page loader

How to use our Place Value Number Photographs

« Go back

Number 52Motorbike number 181 Bev Dunbar Maths Matters1771 Bev Dunbar Maths MattersOdometer reading 87 000 km - Bev Dunbar Maths MattersNumber 150713 Bev Dunbar Maths Matters





Maths Matters Resources is dedicated to helping you create real-life links in your maths classroom.

What are you trying to do?

  • Use a real life example of number for a Place Value mental warm-up with your students

What do you need?

  • Any of our Maths Matters Resources Place Value Photographs, such as house and letterbox numbers (e.g. on your electronic whiteboard)
  • Up to the whole class

What do you do?

  • Talk about all the places you see real-life examples of numbers.
  • Show the photograph e.g. 52. Ask the students to face a partner. On a given signal, each team has 1 minute to think of as many different things they know using that number as an example.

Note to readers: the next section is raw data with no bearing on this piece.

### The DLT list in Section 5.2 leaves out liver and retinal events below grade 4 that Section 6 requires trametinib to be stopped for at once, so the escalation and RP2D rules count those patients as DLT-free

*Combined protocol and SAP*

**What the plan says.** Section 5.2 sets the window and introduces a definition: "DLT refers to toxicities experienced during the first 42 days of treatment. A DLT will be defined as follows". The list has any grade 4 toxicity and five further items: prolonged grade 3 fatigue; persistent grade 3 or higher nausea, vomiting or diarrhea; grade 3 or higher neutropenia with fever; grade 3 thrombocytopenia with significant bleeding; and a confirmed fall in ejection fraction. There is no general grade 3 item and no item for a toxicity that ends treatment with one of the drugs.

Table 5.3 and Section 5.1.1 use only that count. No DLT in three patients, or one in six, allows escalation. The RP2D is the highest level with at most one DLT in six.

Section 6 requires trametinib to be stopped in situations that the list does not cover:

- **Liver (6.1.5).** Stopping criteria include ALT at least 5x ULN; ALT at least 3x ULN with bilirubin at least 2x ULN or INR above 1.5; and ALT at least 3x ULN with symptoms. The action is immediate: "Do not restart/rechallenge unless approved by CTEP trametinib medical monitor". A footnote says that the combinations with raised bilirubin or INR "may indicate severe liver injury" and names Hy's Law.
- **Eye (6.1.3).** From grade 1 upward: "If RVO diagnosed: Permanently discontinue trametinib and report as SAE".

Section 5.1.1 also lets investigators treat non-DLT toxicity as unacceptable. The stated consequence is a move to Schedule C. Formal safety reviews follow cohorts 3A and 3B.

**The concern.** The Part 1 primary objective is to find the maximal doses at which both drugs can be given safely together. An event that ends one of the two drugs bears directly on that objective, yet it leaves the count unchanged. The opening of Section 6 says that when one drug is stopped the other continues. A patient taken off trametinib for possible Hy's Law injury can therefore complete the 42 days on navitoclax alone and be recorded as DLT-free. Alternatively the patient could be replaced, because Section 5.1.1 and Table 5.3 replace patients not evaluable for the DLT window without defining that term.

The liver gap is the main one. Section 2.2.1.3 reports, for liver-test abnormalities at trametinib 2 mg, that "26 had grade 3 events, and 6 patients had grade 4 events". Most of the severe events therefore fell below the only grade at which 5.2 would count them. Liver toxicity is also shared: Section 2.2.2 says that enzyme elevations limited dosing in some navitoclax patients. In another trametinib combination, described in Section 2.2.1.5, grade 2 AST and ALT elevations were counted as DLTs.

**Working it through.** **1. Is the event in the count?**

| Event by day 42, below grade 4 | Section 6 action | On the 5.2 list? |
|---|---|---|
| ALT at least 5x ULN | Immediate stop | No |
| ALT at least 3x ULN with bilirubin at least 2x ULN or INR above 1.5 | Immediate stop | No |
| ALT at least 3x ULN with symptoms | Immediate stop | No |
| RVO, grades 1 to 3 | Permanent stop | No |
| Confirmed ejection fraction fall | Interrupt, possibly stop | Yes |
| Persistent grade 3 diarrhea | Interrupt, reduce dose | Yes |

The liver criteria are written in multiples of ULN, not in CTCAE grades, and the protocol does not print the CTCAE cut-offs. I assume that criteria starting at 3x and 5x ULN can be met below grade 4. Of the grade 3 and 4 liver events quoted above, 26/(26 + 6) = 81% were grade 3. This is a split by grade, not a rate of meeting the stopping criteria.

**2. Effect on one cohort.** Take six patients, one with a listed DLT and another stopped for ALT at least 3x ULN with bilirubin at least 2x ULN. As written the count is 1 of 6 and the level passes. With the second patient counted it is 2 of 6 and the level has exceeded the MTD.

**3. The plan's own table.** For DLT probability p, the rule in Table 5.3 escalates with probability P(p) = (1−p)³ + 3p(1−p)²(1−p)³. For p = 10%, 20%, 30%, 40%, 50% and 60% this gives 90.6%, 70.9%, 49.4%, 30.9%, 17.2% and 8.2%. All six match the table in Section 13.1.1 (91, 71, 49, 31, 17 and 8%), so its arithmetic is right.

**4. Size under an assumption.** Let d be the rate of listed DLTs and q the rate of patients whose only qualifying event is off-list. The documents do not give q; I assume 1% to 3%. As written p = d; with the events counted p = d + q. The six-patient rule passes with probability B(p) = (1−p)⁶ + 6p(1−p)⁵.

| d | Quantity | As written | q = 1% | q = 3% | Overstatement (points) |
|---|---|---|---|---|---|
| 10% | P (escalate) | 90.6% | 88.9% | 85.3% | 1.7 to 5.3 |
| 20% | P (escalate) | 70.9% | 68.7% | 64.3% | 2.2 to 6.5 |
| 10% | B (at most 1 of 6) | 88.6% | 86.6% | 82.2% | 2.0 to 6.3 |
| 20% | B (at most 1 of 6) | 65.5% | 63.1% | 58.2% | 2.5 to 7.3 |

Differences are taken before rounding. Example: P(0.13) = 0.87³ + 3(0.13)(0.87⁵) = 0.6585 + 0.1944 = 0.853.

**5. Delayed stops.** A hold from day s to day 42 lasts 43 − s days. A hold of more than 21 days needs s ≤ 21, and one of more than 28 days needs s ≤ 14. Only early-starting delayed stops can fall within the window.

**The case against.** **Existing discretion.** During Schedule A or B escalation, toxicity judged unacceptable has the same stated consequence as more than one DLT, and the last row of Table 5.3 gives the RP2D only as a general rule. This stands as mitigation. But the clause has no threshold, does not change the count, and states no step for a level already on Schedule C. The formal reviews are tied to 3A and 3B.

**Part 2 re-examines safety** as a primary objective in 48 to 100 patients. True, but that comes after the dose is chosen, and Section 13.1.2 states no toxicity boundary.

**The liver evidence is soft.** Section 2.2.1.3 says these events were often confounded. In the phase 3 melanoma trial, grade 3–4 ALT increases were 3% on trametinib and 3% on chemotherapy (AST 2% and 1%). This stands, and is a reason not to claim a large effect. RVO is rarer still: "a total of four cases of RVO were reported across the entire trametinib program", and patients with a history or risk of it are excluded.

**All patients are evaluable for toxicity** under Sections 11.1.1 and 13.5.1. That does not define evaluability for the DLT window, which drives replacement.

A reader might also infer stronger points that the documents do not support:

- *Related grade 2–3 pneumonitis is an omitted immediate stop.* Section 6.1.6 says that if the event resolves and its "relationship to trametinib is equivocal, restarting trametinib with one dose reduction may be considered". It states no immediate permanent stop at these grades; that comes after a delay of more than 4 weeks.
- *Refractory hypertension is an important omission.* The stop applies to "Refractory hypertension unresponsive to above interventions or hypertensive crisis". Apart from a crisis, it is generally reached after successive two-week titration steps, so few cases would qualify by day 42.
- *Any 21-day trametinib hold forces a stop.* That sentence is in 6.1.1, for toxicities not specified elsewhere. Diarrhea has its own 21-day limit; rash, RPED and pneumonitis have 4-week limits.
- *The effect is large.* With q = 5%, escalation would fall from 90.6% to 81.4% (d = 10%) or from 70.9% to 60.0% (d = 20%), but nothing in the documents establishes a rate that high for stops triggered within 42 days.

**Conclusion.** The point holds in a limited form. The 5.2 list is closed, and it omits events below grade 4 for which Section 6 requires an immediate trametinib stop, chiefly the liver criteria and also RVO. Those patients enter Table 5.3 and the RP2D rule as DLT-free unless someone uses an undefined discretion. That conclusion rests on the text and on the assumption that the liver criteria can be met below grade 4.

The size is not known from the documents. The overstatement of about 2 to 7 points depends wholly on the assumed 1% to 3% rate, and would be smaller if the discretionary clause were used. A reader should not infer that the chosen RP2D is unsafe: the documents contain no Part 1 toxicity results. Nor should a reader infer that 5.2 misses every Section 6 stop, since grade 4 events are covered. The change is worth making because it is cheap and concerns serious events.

• “It is a 2-digit number, it’s larger than 50 but less than 100, it’s an even number, it’s a multiple of 2, 3 fewer than 55, half of 104, double is 26, 10 groups of 5 and 2 more, 52 is the age of my aunty, you could buy a pair of shoes for $52, 10 less than 65, that’s 10 pasta sticks plus 2 extra pieces of pasta, if I put 52 buttons into groups of 5 I would have 2 left over …”.
  • At the end of the minute, discuss some of the discoveries with the whole class. Are there any misunderstandings?


  • Collect your own photographs of real life numbers for future mental warm-ups. e.g. How many different ways can you model this number? Beansticks, pasta sticks, Base 10 materials, groups of 10s and 1s pelicans, shells, alpacas (see our Place Value Photographs …)
  • Use the photograph on an activity card or electronic whiteboard as part of a place value discussion with your students. e.g. Count by 1s, 2s, 5s and 10s to and from 52, try to add multiples of 52 – what’s the highest number you can reach?